I cant say much for the moldy rinds. I don't know anything about managing molds. But I can speak for washed rinds, where the object is to prevent molds.
Notice the color patterns developed on Tomme #3. Where the molds established, the linens did not produce color (or, as may be the case, the molds bleached them out). Whenever you have a mold infection so rampant as to cause this it will lend off flavors to the rind and into the cheese a ways (this is all highly variable and I can't tell you how far it will go in this specific cheese).
You will also notice that where the linens did not establish themselves so well, the texture of the rind differs. This once again is a sign that flavor will be affected.
Now as to whether or not this is bad is entirely a matter of personal opinion. If you like 'earthy' or 'musty' tones, then you are fine. If you are want a 'pure' washed rind/smear rind flavor than this cheese is majorly flawed. on one side but decent on the other.
You just have some insight here as to the art of washing rinds. It is not easy, and success is never a guarantee. The biggest thing you can do if you want this not to happen is to have a sanitary environment. We age our cheeses in an old cellar, but the walls and floor are limewashed to kill of fungus and such, at least to a manageable degree.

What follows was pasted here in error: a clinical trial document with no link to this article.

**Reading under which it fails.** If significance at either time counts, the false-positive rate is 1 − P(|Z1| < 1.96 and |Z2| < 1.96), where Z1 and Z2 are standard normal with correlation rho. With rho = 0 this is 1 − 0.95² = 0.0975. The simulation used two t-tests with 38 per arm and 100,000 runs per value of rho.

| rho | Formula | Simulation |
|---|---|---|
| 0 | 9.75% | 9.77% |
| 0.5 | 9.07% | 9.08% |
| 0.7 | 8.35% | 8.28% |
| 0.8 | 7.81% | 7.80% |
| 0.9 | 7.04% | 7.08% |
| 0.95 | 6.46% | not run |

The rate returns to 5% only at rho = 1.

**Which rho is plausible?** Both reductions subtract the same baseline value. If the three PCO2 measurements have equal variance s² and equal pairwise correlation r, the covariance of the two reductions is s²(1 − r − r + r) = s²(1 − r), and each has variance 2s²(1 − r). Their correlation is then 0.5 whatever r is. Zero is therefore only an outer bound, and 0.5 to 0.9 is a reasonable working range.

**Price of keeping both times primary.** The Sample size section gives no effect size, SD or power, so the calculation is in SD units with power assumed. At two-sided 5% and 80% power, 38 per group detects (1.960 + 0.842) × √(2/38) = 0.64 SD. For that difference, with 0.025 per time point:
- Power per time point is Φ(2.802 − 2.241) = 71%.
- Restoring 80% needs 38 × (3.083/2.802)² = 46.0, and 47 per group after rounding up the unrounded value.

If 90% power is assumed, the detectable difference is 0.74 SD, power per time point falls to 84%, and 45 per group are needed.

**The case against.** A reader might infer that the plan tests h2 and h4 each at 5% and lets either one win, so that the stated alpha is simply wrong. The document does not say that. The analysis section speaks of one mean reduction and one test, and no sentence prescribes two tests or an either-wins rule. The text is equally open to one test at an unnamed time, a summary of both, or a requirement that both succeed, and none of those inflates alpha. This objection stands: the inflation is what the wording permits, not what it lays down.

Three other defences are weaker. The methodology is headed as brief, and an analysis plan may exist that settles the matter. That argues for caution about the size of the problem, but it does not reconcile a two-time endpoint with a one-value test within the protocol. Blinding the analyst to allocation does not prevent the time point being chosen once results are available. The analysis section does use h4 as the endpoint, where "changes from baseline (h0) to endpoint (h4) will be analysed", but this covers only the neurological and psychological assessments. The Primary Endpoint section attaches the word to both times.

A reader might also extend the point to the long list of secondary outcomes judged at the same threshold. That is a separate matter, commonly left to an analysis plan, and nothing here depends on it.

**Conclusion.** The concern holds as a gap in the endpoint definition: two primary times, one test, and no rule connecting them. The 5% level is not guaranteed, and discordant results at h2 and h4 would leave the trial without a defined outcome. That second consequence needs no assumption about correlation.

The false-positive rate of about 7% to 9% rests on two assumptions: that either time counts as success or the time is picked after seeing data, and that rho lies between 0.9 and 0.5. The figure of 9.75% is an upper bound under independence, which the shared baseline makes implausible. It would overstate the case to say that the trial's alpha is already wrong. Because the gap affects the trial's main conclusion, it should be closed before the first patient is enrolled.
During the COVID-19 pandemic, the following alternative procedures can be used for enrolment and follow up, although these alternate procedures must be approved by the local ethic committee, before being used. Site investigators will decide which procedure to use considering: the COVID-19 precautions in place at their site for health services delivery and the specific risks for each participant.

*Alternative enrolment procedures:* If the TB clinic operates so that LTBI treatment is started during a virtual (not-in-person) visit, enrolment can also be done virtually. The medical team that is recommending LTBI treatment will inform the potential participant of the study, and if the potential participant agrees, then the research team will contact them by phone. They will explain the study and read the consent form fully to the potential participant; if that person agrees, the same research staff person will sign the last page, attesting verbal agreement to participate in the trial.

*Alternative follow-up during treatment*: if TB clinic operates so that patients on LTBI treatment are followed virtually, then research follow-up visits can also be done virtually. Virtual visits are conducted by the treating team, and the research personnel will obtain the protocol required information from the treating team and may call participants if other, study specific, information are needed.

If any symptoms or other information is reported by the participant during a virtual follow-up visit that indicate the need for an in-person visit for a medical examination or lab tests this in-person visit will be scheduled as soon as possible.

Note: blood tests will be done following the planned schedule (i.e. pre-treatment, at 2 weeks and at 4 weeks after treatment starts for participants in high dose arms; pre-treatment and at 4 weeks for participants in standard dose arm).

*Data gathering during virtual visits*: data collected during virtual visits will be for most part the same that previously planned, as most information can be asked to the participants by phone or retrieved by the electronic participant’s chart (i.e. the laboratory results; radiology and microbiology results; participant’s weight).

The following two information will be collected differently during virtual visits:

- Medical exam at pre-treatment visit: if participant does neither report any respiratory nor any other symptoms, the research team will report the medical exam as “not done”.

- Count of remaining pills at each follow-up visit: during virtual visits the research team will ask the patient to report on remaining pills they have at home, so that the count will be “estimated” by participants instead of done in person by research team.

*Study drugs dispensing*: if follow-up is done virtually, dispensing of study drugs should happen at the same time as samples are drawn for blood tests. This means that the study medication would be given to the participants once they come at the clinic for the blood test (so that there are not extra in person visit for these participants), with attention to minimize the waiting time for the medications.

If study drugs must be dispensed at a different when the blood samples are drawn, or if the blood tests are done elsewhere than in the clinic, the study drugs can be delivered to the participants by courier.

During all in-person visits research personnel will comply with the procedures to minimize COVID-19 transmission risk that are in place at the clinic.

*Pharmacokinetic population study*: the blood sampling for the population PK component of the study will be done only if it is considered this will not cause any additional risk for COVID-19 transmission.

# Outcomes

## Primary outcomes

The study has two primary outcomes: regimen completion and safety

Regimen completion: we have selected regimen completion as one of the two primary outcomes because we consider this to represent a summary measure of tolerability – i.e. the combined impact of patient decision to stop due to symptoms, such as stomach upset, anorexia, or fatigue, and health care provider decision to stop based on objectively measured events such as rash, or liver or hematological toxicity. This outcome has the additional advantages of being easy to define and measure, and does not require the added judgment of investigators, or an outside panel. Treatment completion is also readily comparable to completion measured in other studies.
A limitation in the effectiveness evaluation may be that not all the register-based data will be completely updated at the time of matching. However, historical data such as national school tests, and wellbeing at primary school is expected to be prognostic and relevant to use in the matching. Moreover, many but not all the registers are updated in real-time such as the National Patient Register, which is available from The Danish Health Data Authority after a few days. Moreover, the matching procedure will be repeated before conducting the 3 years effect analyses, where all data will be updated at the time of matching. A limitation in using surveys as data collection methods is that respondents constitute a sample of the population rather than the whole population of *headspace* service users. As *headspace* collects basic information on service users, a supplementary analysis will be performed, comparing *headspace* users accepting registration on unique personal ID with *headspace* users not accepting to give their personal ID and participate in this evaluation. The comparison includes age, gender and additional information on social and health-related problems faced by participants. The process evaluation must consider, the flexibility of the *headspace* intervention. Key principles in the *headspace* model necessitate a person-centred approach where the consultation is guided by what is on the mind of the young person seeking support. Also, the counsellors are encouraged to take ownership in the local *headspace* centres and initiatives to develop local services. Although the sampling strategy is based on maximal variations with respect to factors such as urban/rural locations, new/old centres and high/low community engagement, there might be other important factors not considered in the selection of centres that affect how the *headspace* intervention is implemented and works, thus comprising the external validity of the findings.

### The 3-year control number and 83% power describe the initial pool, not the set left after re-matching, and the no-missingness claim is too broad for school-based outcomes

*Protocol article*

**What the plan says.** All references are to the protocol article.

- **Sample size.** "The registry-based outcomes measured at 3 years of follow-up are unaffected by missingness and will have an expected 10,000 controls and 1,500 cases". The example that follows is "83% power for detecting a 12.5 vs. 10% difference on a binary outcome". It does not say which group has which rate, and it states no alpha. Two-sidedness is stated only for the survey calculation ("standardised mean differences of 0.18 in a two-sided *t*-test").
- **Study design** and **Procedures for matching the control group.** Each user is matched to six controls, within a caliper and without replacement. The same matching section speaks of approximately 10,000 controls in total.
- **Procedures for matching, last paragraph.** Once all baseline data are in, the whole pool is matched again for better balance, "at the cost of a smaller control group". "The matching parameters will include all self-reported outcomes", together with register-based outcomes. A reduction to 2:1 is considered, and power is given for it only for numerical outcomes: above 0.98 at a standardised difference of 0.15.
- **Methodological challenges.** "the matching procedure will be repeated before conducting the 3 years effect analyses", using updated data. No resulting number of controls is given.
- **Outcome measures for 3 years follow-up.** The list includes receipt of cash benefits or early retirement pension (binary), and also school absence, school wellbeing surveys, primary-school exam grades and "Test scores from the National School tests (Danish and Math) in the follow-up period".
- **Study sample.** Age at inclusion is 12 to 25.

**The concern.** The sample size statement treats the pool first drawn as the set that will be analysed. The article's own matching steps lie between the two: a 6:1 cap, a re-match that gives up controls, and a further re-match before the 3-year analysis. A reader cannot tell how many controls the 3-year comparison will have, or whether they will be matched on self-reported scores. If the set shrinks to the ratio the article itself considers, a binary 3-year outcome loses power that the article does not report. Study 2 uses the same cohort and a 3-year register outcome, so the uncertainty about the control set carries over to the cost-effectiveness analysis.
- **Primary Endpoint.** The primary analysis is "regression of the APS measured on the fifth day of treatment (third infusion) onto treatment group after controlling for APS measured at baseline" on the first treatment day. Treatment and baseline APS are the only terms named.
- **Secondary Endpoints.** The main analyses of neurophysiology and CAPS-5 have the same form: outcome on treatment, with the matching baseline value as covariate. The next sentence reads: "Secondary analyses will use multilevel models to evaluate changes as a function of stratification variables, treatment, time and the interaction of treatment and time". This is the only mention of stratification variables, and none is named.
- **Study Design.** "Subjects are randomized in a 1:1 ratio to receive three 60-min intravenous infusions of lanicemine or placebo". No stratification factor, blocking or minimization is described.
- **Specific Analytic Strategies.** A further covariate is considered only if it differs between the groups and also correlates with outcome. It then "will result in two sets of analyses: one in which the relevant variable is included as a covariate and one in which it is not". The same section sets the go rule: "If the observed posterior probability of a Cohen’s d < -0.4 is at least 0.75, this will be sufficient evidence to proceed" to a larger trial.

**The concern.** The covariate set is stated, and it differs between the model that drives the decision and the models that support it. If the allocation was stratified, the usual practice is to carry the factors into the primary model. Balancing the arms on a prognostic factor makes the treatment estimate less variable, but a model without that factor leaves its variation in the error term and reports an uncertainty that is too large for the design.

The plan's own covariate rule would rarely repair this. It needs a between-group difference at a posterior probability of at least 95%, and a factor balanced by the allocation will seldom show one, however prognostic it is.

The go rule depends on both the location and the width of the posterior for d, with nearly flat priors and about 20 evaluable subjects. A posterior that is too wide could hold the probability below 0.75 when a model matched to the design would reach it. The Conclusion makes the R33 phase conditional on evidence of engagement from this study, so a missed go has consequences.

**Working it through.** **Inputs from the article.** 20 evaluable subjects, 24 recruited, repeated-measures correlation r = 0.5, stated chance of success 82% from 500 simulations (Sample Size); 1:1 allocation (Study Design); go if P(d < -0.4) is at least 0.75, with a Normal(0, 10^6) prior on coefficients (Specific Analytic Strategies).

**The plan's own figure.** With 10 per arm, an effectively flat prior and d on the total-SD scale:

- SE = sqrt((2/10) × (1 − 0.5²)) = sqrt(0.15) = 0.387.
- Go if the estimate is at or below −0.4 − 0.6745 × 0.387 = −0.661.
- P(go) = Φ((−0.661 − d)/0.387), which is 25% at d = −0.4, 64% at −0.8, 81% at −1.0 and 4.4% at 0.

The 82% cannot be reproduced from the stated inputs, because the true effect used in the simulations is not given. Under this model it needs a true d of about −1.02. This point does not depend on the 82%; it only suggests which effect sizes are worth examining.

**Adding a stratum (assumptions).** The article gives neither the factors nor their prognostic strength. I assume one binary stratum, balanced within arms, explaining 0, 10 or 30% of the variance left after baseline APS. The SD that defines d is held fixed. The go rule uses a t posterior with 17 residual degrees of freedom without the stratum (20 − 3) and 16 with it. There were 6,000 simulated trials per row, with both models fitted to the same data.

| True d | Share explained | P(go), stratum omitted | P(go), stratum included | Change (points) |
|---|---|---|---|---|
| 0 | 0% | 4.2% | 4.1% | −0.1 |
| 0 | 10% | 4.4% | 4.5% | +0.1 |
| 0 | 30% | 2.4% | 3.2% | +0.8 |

Now for washed curd #3, the rind looks great. This is a cheese that I would not mind putting in the display case. All but for one thing, what is the poofiness at the bottom? Is this post-make swelling?
For personal cheesemaking, you have a lot of liberties. You can set it out and try and get wild molds to grow all over things. The only problem is it is hard to get consistent results that way (which is not at all needed for the one off home cheese). You take a lot of liberties as well, intentionally I believe, and that is good. Doing experiments like yours is the way one learns about rinds and how they work, so keep it up!